Orleans church closings hit close to home

Loyola’s Collins C. Diboll Art Gallery (New Orleans)Through May 11
April 21, 2008
April 23
April 23, 2008

One of the most painful realities that faithful churchgoers can experience is the closing of their church. We have witnessed in the Archdiocese of New Orleans and other places the consolidation of various parishes caused by a population shift from the city to the suburbs, fewer priests to serve in these various parishes, and the devastation created by hurricanes Katrina and Rita.



When a church is closed or merged with another parish, a huge loss occurs.


We are the family of God, the body of Christ. We celebrate who we are in a building that becomes our meeting place, our home.

The church building is a holy place where parishioners gathered to celebrate the Eucharist, to worship our loving God, to have their children and grandchildren baptized, to receive our Lord in the Eucharist, to celebrate their exchange of vows in a wedding ceremony before God and God’s family, and where loved ones are honored, celebrated and mourned at funerals.



The church building is therefore a place housing memories, sometimes going back 50, 100, or in the case of St. Henry Church in New Orleans, 150 years. The greatest loss, however, is the destruction of that community of faith.


People who have gathered weekly to celebrate the Eucharist, whose bonds have grown over the years by their fellowship at church and at other parish functions have to merge with another congregation unknown to them.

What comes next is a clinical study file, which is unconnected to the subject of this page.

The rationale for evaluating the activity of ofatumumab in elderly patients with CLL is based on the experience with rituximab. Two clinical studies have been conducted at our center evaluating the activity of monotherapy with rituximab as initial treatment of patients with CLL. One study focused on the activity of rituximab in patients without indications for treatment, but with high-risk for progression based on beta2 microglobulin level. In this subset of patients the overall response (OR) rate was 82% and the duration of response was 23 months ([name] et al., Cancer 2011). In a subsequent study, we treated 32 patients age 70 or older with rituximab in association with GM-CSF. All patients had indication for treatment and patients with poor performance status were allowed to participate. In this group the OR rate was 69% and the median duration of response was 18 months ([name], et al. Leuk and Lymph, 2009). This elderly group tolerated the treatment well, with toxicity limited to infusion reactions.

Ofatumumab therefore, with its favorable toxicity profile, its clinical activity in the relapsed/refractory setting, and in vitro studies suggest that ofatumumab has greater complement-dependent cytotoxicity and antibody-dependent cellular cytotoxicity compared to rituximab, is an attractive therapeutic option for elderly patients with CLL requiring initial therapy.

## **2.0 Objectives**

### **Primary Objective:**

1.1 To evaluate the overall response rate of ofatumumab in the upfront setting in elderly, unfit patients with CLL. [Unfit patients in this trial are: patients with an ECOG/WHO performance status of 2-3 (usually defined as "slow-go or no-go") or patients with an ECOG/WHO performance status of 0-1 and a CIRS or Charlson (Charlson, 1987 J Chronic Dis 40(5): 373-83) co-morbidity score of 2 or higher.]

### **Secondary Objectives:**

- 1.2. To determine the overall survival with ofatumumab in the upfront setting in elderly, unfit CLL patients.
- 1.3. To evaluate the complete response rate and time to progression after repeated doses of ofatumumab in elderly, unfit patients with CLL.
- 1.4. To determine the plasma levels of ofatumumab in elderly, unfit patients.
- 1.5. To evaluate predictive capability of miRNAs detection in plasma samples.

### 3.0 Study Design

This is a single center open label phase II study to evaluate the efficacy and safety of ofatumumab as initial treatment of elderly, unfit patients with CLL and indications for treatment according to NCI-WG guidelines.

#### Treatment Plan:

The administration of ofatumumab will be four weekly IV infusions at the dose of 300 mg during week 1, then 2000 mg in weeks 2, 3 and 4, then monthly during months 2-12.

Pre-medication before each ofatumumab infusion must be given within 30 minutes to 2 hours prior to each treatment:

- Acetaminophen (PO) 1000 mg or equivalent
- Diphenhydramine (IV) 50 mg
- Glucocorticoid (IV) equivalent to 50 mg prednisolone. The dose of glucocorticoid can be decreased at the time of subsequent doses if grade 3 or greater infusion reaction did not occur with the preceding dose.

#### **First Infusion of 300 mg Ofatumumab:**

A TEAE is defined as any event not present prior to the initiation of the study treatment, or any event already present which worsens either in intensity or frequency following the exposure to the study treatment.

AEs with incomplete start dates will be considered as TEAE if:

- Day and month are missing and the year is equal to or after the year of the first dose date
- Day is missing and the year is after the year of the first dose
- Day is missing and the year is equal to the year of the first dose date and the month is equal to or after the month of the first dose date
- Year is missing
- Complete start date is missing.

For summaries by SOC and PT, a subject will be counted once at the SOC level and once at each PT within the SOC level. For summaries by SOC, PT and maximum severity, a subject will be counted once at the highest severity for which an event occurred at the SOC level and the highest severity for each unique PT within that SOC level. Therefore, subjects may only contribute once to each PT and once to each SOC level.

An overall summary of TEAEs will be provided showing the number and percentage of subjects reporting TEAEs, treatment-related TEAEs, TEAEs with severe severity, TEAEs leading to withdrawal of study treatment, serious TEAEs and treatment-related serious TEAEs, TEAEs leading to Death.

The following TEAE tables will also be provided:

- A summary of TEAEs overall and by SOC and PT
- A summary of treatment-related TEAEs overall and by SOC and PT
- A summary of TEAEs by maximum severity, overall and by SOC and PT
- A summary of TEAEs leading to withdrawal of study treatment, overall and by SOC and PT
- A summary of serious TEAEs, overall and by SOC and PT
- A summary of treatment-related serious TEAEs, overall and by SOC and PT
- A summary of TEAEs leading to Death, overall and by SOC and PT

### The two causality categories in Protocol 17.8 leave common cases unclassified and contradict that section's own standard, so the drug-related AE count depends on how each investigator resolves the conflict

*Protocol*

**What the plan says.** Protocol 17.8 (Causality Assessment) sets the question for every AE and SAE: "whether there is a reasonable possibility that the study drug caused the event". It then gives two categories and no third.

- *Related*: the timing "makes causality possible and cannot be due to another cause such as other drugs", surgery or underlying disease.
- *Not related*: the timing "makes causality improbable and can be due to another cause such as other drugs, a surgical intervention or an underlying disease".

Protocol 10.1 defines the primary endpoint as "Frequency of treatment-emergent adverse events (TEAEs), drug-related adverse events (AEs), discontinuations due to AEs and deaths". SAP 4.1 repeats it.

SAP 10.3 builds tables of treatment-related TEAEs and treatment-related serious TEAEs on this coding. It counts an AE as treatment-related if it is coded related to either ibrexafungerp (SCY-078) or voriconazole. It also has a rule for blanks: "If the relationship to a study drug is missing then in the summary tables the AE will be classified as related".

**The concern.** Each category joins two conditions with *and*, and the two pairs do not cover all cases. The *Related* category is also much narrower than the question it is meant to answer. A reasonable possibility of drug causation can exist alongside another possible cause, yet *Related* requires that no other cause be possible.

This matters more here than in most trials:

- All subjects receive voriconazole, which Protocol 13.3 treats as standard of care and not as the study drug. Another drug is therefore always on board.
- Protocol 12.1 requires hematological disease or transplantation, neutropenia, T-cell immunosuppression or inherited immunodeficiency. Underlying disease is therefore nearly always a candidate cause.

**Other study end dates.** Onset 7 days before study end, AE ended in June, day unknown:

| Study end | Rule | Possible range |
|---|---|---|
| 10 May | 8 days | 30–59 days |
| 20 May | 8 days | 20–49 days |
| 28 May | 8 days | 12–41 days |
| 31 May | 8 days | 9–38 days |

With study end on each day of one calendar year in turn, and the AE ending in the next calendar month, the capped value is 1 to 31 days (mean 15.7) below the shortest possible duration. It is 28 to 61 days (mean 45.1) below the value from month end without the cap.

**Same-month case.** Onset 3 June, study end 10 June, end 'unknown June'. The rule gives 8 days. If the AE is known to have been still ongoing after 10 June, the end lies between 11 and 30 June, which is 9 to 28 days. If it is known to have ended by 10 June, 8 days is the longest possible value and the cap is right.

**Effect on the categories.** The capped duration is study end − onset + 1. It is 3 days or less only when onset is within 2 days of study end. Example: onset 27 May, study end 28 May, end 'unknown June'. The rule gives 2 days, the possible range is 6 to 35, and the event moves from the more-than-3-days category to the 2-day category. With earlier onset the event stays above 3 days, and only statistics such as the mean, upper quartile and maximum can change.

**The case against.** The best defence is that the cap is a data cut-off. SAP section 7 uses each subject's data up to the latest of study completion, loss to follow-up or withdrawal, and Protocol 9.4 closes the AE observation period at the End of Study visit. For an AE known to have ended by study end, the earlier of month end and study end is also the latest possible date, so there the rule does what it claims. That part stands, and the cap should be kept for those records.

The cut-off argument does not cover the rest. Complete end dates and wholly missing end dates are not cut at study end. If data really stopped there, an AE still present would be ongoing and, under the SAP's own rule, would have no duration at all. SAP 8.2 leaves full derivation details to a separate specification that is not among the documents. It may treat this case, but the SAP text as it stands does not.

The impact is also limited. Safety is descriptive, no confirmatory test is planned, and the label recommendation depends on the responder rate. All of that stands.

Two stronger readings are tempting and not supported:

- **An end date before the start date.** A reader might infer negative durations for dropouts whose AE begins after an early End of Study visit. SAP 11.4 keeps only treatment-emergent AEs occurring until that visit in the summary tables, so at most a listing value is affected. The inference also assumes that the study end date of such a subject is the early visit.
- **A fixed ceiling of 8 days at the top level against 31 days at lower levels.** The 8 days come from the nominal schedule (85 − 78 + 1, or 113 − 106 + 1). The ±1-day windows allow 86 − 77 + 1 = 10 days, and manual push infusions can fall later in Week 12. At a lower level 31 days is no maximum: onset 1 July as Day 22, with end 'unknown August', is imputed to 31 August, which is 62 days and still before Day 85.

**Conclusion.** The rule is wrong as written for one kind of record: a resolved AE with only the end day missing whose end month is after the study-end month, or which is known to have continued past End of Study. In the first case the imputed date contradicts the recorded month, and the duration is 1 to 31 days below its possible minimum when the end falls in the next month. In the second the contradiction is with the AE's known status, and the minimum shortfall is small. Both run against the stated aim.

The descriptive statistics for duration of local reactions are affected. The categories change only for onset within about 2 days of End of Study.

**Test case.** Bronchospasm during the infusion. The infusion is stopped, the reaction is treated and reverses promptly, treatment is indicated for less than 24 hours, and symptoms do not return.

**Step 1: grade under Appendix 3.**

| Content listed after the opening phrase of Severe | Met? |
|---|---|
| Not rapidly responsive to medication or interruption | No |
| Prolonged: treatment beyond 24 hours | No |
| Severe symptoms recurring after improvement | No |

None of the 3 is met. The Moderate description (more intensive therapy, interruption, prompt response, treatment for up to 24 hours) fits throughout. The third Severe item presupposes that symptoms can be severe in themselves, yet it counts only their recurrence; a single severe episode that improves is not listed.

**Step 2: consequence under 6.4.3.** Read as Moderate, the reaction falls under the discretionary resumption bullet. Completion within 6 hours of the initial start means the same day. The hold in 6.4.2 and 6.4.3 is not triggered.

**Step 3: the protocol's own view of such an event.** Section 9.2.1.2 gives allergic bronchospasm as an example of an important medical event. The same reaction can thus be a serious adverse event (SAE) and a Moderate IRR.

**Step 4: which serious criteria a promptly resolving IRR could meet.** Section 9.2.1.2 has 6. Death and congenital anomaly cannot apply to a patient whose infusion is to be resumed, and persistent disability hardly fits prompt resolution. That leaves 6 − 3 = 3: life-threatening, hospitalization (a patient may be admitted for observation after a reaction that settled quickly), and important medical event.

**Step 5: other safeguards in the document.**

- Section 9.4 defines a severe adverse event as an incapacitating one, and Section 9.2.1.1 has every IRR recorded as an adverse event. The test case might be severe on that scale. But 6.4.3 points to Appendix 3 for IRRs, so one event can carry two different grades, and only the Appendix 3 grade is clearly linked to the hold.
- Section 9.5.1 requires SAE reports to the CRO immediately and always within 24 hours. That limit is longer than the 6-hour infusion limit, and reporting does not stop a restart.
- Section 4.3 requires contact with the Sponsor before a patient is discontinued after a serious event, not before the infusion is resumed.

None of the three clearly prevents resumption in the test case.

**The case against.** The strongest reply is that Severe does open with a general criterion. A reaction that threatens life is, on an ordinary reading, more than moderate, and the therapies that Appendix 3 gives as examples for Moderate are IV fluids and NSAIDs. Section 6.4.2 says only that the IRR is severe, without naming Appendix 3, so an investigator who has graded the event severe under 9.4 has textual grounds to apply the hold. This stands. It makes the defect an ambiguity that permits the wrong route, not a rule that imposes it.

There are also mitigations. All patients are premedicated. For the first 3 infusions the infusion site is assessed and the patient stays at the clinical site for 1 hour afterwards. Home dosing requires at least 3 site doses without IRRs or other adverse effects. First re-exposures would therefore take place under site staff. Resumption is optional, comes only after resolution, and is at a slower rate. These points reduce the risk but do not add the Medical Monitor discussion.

The pain can be great and immeasurable.



The prospect for more native priests in the future does not look very bright. We draw from an extremely narrow pool of potential candidates for the priesthood by requiring that they be single males, willing to commit to lifelong celibacy.



Our culture does not support the kind of sacrifice that this entails. For me, the ordained priesthood has been an incredible blessing, allowing me to exercise leadership in the church, touching the lives of countless people, and developing lay leadership in the church.

We can only pray that more of our young people would see the priesthood as an exciting and challenging vocation for them as well.

The influx of foreign priests has been a blessing for our area but it is not a long-term solution. We have seen what has happened to the Irish Church that used to send missionaries throughout the world.

Now, they have a priest shortage.

Psalm 23 is an appropriate prayer for those parishioners facing closure: “Although I walk in the dark valley, I fear no evil; for you are at my side with your rod and your staff that give me courage.”

We need to join our fellow Christians who are hurting so much over these closings by saying this prayer with them.

We are all walking in this dark valley, not knowing what the future holds.

The good news is that the Risen Lord is walking at our side, constantly promising us resurrection and new life. We believe that God can make a way out of this gloomy situation.

Those parishes that are merging have the possibility of forming new, larger, more powerful, more resourceful communities of faith. Distinctions and differences have to melt away to enrich and empower these new communities of faith. With God, all things are possible.

For those of us who are not directly affected, we need to both treasure what we have and reach out in healing and support to those who are hurting. We must gather faithfully each weekend and not take our membership for granted. We must support the financial needs of our parish, giving generously and lovingly. We need to be willing to serve in parish ministries to help build up our parish family. We must be Christ for others.